Treaty of Westminster (1462)
The Treaty of Westminster (or the Treaty of Westminster-Ardtornish) was signed on 13 February 1462 between Edward IV of England of the House of York and the Scottish John of Islay, Earl of Ross, Lord of the Isles. The agreement proposed that if Scotland was conquered by England, the lands north of the Scottish sea (the Firth of Forth) would be divided between the Lord of the Isles and the Earl of Douglas to be held from the crown of England, while the Earl of Douglas would hold Scotland south of the Firth.
The Scottish crown in the minority of James III of Scotland had taken the Lancastrian side in the Wars of the Roses by welcoming the fugitive Henry VI of England. Edward IV was forming new alliances with disaffected English and Scottish nobles to reduce the threat posed by the exiled former king, now in the hands of James III's mother Mary of Guelders.
The Earl of Douglas and his brother John Douglas of Balvenie made their way to the west of Scotland with Edward IV's proposals. The highland lords gave their assent from Ardtornish Castle on 19 October 1461, and sent Ranald of the Isles and Duncan, Archdeacon of the Isles, as their envoys to London. The articles were finalised and sealed at Westminster Palace on 13 February 1462 and signed by Edward IV on 17 March 1462. John, Earl of Ross, Donald Balagh, and his son and heir John, with all the people of Ross and the Isles would become subjects of Edward IV on Whitsunday.
The historian Norman Macdougall thought that the significance of the agreement was overplayed by earlier historians, such as Andrew Lang, who described it as an attempt to "stab Scotland in the back with a Celtic dirk." Its consequence was an attack by the Earl of Ross on crown lands near Inverness in 1462 and 1463.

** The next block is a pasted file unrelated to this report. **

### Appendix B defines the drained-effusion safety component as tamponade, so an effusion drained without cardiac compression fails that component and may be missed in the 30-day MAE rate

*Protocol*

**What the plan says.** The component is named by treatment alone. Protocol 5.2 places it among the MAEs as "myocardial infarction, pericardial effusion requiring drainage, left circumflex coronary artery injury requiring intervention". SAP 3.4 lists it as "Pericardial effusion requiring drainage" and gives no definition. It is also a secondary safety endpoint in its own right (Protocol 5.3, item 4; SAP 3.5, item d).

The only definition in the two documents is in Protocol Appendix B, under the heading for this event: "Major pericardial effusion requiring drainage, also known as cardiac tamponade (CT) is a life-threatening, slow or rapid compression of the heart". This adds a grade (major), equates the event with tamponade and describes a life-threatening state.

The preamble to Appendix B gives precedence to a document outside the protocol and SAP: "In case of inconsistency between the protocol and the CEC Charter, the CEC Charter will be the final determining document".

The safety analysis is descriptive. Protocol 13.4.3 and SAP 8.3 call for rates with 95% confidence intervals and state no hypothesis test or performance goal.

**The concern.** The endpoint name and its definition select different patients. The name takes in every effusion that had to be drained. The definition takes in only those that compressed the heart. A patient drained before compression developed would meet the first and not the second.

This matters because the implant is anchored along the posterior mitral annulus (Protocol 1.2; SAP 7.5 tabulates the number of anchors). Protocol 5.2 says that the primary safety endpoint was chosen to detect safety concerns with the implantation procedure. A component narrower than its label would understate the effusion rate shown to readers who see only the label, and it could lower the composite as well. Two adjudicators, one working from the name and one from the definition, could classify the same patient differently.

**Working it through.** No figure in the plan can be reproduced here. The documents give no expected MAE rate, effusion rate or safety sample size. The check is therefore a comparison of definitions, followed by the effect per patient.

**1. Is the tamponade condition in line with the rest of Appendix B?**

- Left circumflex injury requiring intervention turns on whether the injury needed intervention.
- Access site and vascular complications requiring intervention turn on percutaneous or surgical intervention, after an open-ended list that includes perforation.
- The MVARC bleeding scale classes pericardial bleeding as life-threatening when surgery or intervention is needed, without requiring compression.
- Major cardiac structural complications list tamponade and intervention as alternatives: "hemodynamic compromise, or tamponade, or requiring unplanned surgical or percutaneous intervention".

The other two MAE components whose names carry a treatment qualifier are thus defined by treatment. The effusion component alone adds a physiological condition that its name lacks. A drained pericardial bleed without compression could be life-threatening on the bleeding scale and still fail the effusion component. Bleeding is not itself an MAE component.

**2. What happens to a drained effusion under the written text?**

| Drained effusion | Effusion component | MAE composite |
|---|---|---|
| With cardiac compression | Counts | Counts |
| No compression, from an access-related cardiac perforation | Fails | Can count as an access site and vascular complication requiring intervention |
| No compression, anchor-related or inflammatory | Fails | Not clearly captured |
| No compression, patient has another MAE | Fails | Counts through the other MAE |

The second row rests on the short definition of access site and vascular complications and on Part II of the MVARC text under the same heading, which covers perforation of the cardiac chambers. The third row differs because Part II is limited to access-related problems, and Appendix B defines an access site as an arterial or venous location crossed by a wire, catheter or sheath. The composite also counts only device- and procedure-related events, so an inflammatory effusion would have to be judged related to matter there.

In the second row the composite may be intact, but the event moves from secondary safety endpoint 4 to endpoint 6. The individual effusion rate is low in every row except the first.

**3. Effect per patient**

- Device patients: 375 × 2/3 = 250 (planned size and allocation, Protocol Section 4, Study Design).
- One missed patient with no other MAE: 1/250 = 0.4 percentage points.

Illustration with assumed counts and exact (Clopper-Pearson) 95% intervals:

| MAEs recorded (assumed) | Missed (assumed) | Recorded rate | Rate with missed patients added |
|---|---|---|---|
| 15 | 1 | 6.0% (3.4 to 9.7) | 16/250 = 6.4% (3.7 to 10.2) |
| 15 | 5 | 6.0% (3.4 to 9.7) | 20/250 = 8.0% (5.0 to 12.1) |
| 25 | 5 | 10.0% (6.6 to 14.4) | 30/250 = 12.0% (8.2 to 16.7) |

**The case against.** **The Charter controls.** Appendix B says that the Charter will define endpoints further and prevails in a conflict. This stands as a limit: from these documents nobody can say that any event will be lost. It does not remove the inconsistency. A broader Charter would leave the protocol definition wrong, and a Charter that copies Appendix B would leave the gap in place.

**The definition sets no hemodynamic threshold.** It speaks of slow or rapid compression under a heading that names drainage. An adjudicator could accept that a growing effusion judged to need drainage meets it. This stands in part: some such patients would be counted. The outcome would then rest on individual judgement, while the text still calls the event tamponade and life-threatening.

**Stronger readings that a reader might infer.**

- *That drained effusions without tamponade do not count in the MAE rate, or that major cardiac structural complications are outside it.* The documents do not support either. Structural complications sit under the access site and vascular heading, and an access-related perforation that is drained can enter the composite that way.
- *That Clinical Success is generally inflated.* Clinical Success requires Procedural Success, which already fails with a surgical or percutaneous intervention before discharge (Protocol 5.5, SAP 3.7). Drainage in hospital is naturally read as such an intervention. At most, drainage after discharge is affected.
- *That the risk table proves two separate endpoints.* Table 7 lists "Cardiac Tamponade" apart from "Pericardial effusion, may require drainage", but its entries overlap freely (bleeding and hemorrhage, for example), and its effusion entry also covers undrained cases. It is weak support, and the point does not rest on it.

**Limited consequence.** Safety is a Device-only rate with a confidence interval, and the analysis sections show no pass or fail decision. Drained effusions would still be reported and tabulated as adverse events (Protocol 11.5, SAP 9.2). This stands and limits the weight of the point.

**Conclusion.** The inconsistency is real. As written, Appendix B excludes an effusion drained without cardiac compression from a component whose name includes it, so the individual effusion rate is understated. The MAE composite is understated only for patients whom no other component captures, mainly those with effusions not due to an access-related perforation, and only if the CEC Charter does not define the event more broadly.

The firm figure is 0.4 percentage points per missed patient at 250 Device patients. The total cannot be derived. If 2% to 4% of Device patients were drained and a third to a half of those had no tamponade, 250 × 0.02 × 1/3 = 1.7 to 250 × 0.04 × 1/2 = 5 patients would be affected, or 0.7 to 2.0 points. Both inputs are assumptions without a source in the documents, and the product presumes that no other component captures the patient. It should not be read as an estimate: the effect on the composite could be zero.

The Scottish crown allied with Edward IV by the treaty of York in 1464. In 1475, the English court revealed the existence of the 1462 agreement; John, the Earl of Ross, was consequently summoned for treason - including the acts of making leagues and bands with Edward IV and the banished Earl of Douglas. John was only able to calm matters by quitclaiming Ross (which at that time included Skye). In 1491, in an attempt to get it back, his half-nephew launched the Raid on Ross, which the Scottish king was then able to use as justification for abolishing the powerful Lordship of the Isles itself.
The Douglases and England
It is notable that Archibald Douglas, 5th Earl of Angus was to play a significant role in the future Treaty of Perpetual Peace (1502) and its offspring, the Treaty of Greenwich. The Douglases were generally, at that time, the heads of the pro-English party in Scotland, pushing for what eventually became a Union of the Crowns and Kingdom of Great Britain.
- Timeline for Scotland during the 1400s
- Landscapes of Scotland
- Rymer, Thomas, Foedera, conventiones, literae,... inter Reges Angliae et alios, vol. 5 part 1 & 2, Johannes Neaulm, Hague, (1741) (Latin), (material from Foedera, vol.11 & 12 (1710-1)), in part 1; p. 107-109.
- Lang, Andrew, A History of Scotland from the Roman Occupation, vol. 1, Blackwood, Edinburgh (1900), pp. 336–7.
- Foedera, vol.5 part1, Hague (1741), p. 107-109 see external links.
- Macdougall, James III, John Donald (1982), p. 59, citing Lang, Andrew, History of Scotland vol. 1, (1900), p. 336.
- Macdougall, Norman, James III, (1982), p. 121: J. & R. Munro ed., Acts of the Lords of the Isles, (SHS, Edinburgh 1986), pp. lxx-lxxii.